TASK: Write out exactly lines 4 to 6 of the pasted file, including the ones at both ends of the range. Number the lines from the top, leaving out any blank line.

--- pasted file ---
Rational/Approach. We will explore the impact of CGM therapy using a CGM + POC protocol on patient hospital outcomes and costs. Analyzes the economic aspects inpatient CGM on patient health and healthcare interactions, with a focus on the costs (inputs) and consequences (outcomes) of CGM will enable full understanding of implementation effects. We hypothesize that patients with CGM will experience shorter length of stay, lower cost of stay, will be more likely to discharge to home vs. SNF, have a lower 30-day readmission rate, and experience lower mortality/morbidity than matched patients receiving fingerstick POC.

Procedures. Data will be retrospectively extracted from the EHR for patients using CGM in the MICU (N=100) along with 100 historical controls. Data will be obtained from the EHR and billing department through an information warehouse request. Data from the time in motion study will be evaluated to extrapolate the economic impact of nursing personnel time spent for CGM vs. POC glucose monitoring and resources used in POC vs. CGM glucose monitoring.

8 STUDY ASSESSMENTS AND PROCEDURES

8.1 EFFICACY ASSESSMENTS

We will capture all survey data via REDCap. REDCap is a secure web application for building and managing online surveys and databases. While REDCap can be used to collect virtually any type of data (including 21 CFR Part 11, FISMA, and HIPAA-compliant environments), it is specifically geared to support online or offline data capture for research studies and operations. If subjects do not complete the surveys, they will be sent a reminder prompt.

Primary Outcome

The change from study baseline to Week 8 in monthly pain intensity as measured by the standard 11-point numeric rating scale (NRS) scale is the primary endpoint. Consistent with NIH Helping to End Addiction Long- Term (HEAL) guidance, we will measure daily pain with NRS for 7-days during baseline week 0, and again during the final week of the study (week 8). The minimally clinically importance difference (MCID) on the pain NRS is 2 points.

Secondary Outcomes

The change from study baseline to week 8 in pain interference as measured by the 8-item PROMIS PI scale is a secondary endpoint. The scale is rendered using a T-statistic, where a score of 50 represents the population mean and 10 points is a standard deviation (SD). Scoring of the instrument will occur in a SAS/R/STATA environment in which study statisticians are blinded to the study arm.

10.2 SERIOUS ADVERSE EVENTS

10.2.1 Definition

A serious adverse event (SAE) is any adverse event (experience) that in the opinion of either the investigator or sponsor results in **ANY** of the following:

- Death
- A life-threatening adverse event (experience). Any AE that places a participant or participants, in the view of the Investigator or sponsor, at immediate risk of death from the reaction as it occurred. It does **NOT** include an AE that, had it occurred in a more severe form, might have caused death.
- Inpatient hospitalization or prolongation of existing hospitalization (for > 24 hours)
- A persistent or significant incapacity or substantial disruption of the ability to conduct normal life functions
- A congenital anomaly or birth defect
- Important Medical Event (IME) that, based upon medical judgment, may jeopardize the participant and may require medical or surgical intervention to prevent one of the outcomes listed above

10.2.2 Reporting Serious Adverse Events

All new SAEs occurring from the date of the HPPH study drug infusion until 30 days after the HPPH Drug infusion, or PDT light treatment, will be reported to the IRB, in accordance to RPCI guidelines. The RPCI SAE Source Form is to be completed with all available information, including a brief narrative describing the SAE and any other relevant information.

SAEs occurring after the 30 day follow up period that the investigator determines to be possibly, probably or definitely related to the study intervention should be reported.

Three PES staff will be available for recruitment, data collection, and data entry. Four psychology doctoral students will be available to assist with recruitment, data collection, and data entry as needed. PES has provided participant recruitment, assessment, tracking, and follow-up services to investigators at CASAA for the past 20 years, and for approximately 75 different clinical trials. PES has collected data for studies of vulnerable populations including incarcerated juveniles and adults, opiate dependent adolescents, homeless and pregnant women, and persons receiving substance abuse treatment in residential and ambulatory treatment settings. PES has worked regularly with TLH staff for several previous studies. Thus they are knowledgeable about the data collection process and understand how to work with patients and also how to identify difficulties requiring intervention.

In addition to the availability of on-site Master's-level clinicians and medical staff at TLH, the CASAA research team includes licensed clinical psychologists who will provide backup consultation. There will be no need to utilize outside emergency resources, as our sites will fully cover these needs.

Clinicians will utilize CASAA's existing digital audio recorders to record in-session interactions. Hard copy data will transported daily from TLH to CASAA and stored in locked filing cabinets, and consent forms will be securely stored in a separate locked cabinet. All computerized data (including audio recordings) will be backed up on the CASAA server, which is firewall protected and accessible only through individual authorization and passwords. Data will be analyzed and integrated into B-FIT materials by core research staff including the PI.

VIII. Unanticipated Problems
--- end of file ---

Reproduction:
8.1 EFFICACY ASSESSMENTS

We will capture all survey data via REDCap. REDCap is a secure web application for building and managing online surveys and databases. While REDCap can be used to collect virtually any type of data (including 21 CFR Part 11, FISMA, and HIPAA-compliant environments), it is specifically geared to support online or offline data capture for research studies and operations. If subjects do not complete the surveys, they will be sent a reminder prompt.

Primary Outcome